I want to discuss a particular aspect of equipment financing that many businesspeople really don’t understand. And that’s the difference between what I call “straight” financing (like what my company and other lending institutions do), and speculative / investor type financing (like venture capital / TV shows like Shark Tank, etc.)
I need to write about this because many businesspeople think *all* financing is somewhat speculative. And that simply isn’t true.
Most lending institutions, from equipment financing companies to the bank to credit cards, all the way to “rent to own” places, all lend money with the expectation it will be paid back, with interest. And as I’ve discussed in the past, interest rates largely reflect the risk taken – the higher the risk, the higher the rate. But the basic premise is the same – they lend money, and charge interest.
In other words, these institutions generally do not care about a businesses’ idea or potential. All they care about is the raw data (i.e., credit score, income, and other similar “real life” factors), and they base their lending decision and rates on those factors. The personality or persuasiveness of the owner, or the “business idea”, carries no weight whatsoever.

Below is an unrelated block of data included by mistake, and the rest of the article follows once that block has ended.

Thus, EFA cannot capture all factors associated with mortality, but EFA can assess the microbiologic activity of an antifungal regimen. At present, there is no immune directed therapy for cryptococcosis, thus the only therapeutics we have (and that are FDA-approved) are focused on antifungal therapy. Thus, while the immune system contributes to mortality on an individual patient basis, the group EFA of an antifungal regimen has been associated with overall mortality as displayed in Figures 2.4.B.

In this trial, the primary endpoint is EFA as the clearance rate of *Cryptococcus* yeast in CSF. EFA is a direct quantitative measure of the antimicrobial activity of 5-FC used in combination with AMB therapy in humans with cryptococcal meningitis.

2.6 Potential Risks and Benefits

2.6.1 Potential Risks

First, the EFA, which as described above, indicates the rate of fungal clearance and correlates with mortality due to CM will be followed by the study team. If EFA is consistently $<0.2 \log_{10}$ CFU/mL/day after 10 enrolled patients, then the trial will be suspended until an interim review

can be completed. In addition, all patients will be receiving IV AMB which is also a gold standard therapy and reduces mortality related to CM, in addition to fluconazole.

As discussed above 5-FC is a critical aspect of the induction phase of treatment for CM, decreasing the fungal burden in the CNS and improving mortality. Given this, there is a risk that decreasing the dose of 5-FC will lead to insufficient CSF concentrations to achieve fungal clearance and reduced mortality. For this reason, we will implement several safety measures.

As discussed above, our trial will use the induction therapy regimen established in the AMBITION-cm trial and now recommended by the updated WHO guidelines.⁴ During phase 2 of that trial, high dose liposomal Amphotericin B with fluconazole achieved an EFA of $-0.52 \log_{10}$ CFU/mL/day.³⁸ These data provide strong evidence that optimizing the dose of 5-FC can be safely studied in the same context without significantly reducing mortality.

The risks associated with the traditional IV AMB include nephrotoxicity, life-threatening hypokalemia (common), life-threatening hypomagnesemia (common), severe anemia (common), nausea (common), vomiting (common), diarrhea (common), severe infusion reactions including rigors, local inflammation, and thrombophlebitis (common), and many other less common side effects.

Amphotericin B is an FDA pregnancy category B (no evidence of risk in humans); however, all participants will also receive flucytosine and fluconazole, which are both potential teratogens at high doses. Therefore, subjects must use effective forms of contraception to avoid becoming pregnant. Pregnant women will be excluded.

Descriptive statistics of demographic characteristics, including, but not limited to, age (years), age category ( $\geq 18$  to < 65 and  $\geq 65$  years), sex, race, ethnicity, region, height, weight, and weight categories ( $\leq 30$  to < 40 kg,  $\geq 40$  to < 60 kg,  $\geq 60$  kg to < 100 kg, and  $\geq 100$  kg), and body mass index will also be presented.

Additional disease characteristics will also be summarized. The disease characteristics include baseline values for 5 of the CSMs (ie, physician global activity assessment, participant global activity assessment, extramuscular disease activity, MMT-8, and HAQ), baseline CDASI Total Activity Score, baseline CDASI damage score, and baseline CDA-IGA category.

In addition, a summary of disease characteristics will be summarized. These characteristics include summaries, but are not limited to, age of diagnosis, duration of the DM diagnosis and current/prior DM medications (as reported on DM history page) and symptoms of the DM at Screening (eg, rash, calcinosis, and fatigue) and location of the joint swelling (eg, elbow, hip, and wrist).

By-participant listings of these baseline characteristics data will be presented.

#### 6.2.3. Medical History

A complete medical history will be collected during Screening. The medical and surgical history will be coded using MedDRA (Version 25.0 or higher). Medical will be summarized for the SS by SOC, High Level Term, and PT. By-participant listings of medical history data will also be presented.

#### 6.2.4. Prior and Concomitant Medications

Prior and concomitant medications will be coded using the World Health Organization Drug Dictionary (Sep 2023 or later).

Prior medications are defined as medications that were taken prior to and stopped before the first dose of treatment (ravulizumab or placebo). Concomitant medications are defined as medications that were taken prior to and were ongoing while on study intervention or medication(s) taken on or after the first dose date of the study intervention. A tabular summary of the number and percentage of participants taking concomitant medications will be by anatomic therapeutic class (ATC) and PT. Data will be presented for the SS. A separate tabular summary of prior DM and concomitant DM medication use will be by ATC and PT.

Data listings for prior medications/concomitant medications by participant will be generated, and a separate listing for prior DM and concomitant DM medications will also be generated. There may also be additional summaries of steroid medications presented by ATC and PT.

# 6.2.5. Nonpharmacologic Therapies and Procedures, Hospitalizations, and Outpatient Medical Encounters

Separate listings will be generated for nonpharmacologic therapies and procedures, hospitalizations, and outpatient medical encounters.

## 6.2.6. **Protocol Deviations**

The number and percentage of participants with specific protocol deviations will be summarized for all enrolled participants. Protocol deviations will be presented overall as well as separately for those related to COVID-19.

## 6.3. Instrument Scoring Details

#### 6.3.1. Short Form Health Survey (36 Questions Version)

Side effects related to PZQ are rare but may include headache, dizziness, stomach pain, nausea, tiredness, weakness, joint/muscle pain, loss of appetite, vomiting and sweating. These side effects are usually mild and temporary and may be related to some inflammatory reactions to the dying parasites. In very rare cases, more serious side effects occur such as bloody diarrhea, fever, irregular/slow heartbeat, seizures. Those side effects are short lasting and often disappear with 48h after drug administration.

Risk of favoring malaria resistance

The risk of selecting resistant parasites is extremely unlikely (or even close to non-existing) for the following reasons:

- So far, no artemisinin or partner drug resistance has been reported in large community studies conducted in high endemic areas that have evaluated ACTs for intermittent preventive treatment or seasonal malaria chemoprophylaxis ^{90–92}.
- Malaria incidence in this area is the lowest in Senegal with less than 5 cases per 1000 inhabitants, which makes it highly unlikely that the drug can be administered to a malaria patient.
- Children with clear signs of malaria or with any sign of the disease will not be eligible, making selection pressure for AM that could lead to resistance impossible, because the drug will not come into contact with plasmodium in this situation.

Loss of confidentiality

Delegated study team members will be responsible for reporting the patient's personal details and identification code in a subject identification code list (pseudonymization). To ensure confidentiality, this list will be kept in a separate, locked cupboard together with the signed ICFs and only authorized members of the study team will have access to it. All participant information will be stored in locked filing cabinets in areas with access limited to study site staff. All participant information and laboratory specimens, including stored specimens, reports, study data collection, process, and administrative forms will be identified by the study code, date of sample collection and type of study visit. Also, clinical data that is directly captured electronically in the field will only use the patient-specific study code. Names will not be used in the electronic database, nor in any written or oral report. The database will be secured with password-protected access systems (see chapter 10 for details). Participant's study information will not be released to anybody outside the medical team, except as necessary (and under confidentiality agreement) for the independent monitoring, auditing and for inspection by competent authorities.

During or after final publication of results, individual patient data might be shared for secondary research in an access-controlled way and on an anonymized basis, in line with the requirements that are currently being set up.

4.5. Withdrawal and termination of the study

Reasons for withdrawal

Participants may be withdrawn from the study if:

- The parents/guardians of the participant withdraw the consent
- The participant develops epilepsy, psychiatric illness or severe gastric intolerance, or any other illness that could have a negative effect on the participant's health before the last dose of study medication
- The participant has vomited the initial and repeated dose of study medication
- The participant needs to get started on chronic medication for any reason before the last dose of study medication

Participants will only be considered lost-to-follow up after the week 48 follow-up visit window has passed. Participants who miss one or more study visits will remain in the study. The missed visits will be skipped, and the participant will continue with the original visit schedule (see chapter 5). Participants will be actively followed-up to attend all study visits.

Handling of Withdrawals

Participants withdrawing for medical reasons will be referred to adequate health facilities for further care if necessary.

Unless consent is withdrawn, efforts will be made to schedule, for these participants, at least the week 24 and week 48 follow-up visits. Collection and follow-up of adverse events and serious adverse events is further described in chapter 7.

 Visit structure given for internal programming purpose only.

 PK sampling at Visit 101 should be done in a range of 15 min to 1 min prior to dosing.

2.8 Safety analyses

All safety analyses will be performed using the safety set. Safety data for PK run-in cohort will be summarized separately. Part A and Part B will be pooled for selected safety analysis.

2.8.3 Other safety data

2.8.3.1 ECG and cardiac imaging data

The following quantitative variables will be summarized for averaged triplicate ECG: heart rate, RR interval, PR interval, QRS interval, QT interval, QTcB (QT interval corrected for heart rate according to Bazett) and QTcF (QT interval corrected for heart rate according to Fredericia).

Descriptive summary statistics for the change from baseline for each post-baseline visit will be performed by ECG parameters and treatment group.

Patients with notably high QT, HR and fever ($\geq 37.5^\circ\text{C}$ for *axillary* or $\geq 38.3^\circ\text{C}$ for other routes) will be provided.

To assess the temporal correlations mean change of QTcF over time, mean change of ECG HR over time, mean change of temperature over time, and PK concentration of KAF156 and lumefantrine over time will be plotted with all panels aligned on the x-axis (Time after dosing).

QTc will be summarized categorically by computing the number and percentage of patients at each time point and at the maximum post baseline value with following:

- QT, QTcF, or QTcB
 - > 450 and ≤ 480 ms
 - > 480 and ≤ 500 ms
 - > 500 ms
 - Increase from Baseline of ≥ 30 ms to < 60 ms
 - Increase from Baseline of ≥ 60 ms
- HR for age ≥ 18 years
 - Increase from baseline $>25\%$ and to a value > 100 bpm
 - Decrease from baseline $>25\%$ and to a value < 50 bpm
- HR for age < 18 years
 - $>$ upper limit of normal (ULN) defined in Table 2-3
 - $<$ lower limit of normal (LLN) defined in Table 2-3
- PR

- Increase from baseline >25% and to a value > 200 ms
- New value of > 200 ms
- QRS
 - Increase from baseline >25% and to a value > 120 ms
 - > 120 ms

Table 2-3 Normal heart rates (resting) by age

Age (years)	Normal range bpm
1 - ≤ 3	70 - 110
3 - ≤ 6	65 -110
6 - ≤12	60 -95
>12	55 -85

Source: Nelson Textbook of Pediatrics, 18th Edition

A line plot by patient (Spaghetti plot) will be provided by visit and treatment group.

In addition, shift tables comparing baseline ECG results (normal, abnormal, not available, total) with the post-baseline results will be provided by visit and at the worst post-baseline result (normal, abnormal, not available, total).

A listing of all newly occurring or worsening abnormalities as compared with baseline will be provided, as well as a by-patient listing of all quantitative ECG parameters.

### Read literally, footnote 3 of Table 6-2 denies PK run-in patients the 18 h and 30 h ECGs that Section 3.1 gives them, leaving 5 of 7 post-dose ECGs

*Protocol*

So essentially, equipment financing companies, banks, and other “name” lending institutions that charge reasonable interest rates do NOT engage in startup financing, or lending money to companies without a good track record.
And believe it or not, this is very, very surprising to many businesspeople, because they watch Shark Tank or read about how venture capitalists give startups with good ideas money. But that’s a totally different kind of financing, where a venture capital firm or rich individual exchanges money for a “piece” of the business. They do this because they believe in the idea (or the owner), and see the potential reward being worth the risk. Most of these ventures fail, but when they do hit, they can hit big (think Apple Computer).
So that’s the big difference between the two – equipment financing companies make decisions based on hard numbers and past performance. Venture capitalists and other “investment” type companies take the idea into account, but they will want a piece of the business in return.